Skip to content
“The Hunger Games” Is it really a ‘G’?

This week, Hubby & I were fortunate enough to get a date night and decided to take advantage of a soon-to-expire Free movie package coupon and go see The Hunger Games.

I didn’t know much about the movie except that it seemed that EVERYONE was talking about it.  I knew there were books that I hadn’t read and I usually prefer to read the book before the movie, but realistically I wasn’t getting to read anything anytime soon and I have a whole bunch on my list already including finally reading The Happiness Project by Gretchen Rubin.

I checked online to see what the movie was about and it seemed so disturbing…I had doubts…but decide to go anyway.  Found myself wondering about how everyone was talking about going with their kids. Something didn’t jive.

We got to the movie.  I have to say that for the first 30-45 minutes I was physically uncomfortable.  My stomach was literally turning at the whole concept.

After the first scene of the actual “Games”, I started to ease up & get more ‘into’ the movie.  That said, I was still SO uncomfortable with it.

Besides being disturbed by the whole concept, it kept bothering me that such creative thought and energy had been put into this dark idea.  I kept seeing similarities between the scenes of this movie and scenes from Holocaust movies.

I realize that may just the point- to remind us that historically  human beings have been capable of barbaric behaviour as well as barbaric ‘traditions’.  That said.  I’m still not OK with it.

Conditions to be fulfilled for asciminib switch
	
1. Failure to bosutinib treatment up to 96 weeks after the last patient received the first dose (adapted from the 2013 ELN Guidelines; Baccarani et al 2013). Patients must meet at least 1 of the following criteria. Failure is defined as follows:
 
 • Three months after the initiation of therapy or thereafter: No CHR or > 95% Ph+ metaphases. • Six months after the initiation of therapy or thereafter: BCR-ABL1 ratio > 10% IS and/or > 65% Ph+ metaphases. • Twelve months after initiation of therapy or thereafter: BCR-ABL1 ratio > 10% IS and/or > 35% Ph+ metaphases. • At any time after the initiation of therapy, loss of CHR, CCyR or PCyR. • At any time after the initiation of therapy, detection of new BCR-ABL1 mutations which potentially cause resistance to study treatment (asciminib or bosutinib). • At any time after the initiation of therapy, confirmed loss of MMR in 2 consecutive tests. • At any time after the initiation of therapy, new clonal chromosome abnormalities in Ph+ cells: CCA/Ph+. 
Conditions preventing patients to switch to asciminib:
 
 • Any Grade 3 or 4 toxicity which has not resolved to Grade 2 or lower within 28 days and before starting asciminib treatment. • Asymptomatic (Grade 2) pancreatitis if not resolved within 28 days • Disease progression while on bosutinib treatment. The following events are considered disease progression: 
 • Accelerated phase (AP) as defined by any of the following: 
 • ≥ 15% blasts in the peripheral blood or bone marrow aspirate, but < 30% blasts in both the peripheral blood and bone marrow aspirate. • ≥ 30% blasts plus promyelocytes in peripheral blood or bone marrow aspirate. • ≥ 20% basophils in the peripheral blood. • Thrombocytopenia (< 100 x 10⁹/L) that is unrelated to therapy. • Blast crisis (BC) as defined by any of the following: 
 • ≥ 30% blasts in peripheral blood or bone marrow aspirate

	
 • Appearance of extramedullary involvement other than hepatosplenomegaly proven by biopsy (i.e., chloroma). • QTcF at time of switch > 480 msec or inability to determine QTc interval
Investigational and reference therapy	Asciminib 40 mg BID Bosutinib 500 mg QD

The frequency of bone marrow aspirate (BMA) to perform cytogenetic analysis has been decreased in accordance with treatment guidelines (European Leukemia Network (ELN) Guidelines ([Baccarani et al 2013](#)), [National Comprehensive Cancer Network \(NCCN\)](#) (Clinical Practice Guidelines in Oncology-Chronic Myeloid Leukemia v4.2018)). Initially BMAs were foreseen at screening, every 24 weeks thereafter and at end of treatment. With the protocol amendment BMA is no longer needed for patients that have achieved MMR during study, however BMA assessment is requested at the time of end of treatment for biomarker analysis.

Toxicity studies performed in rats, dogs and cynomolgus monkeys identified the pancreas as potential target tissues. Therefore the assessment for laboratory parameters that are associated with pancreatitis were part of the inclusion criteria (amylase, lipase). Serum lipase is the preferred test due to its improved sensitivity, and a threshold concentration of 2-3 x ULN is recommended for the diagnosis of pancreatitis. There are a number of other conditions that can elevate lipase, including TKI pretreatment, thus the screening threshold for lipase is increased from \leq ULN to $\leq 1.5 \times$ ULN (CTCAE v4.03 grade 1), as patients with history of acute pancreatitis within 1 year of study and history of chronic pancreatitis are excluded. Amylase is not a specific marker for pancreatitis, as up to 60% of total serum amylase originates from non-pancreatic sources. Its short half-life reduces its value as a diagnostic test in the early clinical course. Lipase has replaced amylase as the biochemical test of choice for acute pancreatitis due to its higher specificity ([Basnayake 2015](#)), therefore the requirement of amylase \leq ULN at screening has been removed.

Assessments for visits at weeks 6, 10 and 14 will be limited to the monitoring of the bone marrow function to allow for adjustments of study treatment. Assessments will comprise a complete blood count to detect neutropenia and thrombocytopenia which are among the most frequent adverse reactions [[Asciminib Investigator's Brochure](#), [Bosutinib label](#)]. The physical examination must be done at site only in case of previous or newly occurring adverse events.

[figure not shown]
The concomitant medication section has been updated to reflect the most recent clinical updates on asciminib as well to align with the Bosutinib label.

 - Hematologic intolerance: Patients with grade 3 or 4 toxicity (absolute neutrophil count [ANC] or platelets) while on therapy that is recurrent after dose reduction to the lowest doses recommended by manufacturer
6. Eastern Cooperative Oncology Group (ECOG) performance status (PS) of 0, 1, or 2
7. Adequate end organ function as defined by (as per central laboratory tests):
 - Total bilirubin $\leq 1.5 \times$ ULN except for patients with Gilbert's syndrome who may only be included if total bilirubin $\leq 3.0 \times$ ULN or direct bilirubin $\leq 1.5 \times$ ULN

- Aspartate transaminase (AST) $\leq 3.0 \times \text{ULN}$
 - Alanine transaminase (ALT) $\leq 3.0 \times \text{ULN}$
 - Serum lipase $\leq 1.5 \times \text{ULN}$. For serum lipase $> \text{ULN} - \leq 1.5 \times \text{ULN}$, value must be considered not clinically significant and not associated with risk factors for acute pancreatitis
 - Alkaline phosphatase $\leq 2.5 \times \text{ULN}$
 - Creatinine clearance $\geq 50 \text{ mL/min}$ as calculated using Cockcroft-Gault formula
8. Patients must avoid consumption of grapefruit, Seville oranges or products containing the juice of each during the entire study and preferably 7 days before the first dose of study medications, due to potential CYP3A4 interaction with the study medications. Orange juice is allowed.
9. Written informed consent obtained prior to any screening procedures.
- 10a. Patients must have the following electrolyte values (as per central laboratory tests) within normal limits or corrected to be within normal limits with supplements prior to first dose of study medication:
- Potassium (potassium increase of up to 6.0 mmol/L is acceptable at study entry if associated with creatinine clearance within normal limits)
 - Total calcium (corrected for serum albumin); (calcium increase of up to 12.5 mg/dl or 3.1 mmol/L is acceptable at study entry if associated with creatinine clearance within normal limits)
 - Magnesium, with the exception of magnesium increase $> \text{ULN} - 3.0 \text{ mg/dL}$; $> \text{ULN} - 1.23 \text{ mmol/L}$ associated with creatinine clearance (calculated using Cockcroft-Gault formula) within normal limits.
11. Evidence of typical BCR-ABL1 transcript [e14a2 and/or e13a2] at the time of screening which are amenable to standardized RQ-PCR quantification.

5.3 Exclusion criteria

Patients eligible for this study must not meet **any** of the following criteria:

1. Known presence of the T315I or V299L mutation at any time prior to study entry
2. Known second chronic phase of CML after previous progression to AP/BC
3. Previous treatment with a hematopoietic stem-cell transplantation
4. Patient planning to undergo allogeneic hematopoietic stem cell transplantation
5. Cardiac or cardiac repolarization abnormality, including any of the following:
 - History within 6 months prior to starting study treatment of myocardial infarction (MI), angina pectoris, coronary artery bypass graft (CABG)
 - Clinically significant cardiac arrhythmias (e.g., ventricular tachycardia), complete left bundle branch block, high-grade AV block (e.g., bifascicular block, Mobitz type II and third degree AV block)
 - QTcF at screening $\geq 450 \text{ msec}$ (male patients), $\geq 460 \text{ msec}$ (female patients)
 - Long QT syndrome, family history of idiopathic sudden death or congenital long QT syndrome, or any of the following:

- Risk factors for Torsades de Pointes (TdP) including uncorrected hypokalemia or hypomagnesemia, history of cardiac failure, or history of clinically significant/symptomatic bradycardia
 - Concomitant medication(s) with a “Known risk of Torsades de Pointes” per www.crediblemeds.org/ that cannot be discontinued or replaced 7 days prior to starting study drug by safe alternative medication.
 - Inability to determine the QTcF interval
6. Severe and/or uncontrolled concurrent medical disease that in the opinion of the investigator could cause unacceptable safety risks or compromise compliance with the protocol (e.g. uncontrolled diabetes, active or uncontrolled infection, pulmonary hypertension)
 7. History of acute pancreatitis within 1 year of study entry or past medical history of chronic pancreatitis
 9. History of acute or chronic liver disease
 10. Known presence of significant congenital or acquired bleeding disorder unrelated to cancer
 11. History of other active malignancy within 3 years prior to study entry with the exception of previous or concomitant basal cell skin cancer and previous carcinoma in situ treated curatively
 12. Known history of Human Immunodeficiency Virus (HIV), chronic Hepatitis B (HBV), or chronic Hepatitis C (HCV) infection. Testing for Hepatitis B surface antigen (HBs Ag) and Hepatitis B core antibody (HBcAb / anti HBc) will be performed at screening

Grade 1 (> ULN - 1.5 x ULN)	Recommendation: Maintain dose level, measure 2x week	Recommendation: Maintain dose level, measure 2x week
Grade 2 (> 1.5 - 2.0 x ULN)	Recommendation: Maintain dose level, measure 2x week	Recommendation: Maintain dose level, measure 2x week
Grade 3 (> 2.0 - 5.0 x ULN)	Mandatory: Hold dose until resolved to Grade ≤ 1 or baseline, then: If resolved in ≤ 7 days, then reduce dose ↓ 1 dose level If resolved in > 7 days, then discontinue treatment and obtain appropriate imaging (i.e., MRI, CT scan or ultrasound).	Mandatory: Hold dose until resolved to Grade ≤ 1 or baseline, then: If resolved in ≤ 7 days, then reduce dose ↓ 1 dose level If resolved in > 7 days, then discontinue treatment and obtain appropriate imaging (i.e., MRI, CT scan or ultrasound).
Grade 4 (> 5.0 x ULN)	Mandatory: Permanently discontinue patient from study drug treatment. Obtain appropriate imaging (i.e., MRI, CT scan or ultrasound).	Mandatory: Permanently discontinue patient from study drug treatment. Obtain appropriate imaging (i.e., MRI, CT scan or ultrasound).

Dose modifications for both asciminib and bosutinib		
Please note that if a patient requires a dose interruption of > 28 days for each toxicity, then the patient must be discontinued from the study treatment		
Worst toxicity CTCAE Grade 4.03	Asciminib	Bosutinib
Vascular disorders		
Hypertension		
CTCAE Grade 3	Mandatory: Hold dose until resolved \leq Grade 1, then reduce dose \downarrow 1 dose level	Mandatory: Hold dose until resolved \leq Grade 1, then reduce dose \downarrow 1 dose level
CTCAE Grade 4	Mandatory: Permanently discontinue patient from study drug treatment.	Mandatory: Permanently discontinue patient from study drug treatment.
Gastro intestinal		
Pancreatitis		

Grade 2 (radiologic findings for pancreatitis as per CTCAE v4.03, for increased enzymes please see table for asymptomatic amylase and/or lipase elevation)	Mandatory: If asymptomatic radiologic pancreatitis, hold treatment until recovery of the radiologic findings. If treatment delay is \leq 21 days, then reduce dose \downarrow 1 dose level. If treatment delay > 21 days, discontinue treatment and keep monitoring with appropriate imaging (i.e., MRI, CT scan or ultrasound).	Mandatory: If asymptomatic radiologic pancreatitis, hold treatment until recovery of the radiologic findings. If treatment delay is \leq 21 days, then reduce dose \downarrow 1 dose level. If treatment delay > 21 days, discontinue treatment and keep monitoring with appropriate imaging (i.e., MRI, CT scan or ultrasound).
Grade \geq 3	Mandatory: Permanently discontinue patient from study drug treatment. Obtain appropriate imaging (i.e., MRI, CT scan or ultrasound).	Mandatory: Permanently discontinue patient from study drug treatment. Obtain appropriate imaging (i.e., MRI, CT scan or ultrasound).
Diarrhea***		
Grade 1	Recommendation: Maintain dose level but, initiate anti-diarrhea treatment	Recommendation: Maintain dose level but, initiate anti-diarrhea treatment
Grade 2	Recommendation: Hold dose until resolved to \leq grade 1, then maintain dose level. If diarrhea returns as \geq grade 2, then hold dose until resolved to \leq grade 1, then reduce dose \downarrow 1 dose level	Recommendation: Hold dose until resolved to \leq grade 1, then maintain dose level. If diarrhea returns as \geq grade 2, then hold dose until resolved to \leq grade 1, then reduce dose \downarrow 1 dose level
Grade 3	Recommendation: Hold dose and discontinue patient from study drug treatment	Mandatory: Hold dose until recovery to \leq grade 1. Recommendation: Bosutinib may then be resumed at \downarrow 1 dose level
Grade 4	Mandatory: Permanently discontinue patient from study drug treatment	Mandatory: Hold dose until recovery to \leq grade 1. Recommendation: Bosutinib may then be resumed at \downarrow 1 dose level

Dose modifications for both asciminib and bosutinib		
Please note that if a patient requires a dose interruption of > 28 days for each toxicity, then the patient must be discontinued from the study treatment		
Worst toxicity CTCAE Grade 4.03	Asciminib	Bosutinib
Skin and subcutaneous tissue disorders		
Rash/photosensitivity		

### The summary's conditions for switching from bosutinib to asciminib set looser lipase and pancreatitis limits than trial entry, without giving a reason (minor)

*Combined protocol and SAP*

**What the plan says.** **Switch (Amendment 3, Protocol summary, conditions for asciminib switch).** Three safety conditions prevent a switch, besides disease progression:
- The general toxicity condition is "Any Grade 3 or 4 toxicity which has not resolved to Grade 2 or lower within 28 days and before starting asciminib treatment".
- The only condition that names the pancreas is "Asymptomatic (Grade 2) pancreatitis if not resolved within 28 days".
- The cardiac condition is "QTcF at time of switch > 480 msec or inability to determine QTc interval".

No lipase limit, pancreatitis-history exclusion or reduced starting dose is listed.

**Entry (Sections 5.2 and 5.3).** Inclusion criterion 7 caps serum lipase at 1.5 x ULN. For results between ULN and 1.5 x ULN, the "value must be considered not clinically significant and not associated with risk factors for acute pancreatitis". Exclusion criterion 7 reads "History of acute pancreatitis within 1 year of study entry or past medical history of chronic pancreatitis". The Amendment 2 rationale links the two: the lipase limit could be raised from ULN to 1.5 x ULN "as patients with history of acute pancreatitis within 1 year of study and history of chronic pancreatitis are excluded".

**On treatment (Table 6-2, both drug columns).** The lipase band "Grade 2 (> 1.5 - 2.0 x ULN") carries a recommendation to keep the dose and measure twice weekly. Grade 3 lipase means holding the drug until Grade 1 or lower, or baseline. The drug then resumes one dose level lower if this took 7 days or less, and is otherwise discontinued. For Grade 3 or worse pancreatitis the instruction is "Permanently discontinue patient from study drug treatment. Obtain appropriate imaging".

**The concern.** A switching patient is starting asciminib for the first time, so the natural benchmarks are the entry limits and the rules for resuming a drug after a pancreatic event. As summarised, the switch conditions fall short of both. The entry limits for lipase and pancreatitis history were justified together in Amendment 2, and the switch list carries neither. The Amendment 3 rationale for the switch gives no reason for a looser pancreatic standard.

Our world is filled with enough darkness all on its own, that I just feel like we should be using our creative energy to seek the light…the wonderful…the amazing.  Someone suggested to me the movie is about hope…Maybe so, but I didn’t get that.

And then we have the clincher: This movie is rated ‘G’.  Are you kidding me????? There’s NO WAY. The violence alone should nullify this.  But it’s not just the violence. The concept, everything about is just….so… NOT ‘G’!

I guess the best message that I got from the movie (and perhaps the whole point of the movie) was when character Gale Hawthorne, played by Liam Hemsworth,  states something along the lines of “If nobody watches, then they don’t have a game”.  That’s a good and powerful message.

Yet while millions flock to watch the movie, I have to wonder: Why?  How similar are we to the ‘fancy faces’ in The Hunger Games?

As I said to a friend via Facebook: If G=Gastrointestinal discomfort with the entire concept, then I guess I’d rate it a ‘G’.  Otherwise, the G rating is completely unacceptable.

So there you have it.  Glad I got it out.

I know that I’m probably standing quite alone here since the movie’s a huge success, but as you know, I write how I REALLY feel.  I just can’t bring myself to agree with all the positive feedback surrounding this movie.  A friend suggested that I might feel different had I read the books. I’ll concede to maybe…but I really don’t think so.

Until then, I will surround myself with as much positivity and happiness as I can.  And I will put my creative energy and spirit into positive endeavours.

Happiness Project: Here I come!!!

Have you seen the movie?  What did you think?  Did you or would you take your kids?  I’d love to hear what you have to say!

Happy weekend everyone!


Share this post:



  1. Hi Tanya- Your blog was really insightful, and clearly, this movie is no Twilight fluff. For a teen trilogy, it’s really taken on a lot of controversy and rightfully so! I think one of the most disturbing points is how it really meshes with our obsession of reality TV, how we watch the housewives, the fishermen, the gold diggings miners, Jersey shore, American Idol….we have become absolutely immune to the line separating reality and entertainment. We’re raising a generation of kids that feed off that stuff. Movies for Mommies is screening The Hunger Games, and I have mixed emotions about that. But thank goodness for good old democracy. We took a vote and the moms voted yes…..